Yesterday TechCrunch put on the "Real-Time CrunchUp" event to discuss what has been billed as the real-time web. Alongside several product demos and company launches, the most prominent discussion topics were: - Business models and opportunities (Ron Conway provided his ten ideas)

- Businesses vs. Features: are these products able to sustain themselves as companies or are they features within larger companies

- Is the real-time web just beginning or is the lifecycle relatively advanced? And what does this mean for Google, Yahoo, Microsoft and other big company's abilities to compete?

- Twitter vs. Facebook vs. Friendfeed and what each mean for openness, competition, user experience and, ultimately, the consumer

- Noise. A theme I have written much about: the real-time web is overwhelming. How do we filter the noise to arrive at what is most important and relevant. And does filtering mean that the web is no-longer real time? The last theme (noise) is most important to me because, as the real-time web becomes more popular (and it will), it becomes increasingly difficult to digest and decipher. This is where Facebook will have a major advantage (using the social graph and 'like' / commenting systems). It is also where Friendfeed has already done a great job by using activity, relevancy, social connections, etc to deliver the news that it considers most important:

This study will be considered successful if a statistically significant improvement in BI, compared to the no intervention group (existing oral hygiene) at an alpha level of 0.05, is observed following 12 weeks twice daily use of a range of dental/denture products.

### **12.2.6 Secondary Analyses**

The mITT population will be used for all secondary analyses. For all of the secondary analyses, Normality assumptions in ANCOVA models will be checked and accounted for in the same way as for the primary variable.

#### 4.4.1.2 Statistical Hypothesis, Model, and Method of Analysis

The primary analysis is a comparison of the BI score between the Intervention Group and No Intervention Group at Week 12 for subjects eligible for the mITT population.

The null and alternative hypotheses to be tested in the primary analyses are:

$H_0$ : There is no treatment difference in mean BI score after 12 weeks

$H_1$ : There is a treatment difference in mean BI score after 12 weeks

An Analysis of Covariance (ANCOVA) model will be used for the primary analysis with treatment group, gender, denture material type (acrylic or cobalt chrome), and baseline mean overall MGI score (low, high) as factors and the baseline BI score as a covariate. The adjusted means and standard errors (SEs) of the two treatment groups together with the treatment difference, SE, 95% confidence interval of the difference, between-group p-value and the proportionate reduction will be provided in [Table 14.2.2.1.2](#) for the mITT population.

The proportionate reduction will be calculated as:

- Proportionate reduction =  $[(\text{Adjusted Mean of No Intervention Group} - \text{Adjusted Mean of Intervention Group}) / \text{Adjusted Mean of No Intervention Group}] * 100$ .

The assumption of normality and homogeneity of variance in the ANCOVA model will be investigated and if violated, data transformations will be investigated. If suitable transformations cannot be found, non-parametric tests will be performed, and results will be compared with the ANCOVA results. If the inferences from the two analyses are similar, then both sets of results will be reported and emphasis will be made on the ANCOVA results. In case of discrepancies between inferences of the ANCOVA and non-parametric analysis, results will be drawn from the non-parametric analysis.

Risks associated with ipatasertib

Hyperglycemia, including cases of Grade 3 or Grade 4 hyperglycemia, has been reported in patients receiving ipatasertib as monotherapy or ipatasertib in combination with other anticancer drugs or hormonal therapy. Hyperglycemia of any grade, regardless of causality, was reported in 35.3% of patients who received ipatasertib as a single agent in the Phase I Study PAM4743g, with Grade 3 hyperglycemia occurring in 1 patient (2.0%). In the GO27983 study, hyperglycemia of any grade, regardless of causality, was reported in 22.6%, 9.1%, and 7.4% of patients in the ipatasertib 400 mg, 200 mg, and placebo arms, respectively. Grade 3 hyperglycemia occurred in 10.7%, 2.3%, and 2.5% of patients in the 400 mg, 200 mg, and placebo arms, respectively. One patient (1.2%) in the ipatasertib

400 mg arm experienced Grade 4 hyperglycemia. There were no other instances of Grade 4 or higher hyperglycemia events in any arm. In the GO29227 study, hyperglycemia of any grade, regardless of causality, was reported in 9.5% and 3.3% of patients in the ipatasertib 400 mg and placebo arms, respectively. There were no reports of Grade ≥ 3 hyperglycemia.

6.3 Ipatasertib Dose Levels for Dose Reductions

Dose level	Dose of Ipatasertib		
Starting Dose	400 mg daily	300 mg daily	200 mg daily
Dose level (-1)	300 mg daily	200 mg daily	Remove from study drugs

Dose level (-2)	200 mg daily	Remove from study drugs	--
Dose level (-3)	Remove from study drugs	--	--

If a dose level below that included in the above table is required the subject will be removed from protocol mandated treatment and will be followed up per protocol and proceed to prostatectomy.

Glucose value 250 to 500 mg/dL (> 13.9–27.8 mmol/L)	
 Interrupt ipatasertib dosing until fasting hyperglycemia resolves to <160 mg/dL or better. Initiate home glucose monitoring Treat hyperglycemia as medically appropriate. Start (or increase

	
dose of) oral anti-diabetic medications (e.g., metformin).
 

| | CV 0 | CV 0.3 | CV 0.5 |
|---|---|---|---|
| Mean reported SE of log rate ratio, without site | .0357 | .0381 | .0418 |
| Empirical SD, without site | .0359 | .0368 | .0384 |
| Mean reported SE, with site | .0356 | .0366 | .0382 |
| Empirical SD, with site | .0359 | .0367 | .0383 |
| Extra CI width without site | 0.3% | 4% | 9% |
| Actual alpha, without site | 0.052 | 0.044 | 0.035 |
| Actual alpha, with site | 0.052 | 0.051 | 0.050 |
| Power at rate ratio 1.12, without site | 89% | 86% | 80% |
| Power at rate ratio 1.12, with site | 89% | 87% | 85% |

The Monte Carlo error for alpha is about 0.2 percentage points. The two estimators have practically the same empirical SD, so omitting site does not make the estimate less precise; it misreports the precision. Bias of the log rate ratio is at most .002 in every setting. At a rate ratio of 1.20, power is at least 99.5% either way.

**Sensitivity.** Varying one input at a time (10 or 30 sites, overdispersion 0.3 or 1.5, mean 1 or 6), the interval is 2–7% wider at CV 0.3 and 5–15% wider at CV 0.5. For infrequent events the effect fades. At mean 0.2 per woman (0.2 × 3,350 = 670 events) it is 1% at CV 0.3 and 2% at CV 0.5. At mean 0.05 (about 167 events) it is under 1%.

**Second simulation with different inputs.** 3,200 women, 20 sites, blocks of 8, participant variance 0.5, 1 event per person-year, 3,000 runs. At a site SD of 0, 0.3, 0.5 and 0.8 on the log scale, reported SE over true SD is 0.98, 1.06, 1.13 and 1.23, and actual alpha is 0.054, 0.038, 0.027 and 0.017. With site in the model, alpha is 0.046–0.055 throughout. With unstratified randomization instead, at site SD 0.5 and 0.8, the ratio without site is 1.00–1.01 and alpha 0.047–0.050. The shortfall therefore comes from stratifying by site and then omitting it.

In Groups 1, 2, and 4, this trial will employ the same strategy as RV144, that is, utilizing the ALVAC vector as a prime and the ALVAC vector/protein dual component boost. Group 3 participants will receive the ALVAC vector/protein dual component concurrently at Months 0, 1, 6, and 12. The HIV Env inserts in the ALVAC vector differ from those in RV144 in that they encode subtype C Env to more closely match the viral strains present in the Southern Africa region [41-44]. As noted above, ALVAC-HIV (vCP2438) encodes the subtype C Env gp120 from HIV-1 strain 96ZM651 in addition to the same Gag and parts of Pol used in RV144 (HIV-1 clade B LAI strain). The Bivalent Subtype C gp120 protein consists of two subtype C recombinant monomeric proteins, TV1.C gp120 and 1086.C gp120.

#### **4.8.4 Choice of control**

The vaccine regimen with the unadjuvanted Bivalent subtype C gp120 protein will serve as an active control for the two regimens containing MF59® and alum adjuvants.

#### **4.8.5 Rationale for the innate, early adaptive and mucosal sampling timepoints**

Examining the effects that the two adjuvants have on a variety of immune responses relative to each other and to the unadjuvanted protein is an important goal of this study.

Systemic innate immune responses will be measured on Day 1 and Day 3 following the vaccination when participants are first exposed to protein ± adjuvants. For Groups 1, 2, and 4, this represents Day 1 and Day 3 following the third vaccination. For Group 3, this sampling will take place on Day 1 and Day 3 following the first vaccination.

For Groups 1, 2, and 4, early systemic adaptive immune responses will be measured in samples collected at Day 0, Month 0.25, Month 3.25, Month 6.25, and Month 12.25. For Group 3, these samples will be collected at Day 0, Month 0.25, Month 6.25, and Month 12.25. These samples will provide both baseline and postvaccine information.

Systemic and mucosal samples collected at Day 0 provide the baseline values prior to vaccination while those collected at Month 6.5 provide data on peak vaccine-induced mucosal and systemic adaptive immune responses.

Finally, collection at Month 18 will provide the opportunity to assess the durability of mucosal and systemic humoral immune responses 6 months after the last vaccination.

Other companies that are well-positioned here (and that I have covered; click for coverage): - Tweetmeme - Bitly - Aardvark

And proof that filtering is especially critical for Twitter - even if, as many of the CrunchUp panelists argued, it delays the immediacy of the real-time web: beside the live-stream of the CrunchUp final panel was a Twitter widget displaying 'relevant' tweets (defined by hashtags). Spammers quickly and repeated followed. I added the below screenshot and blocked out the very graphic user icon: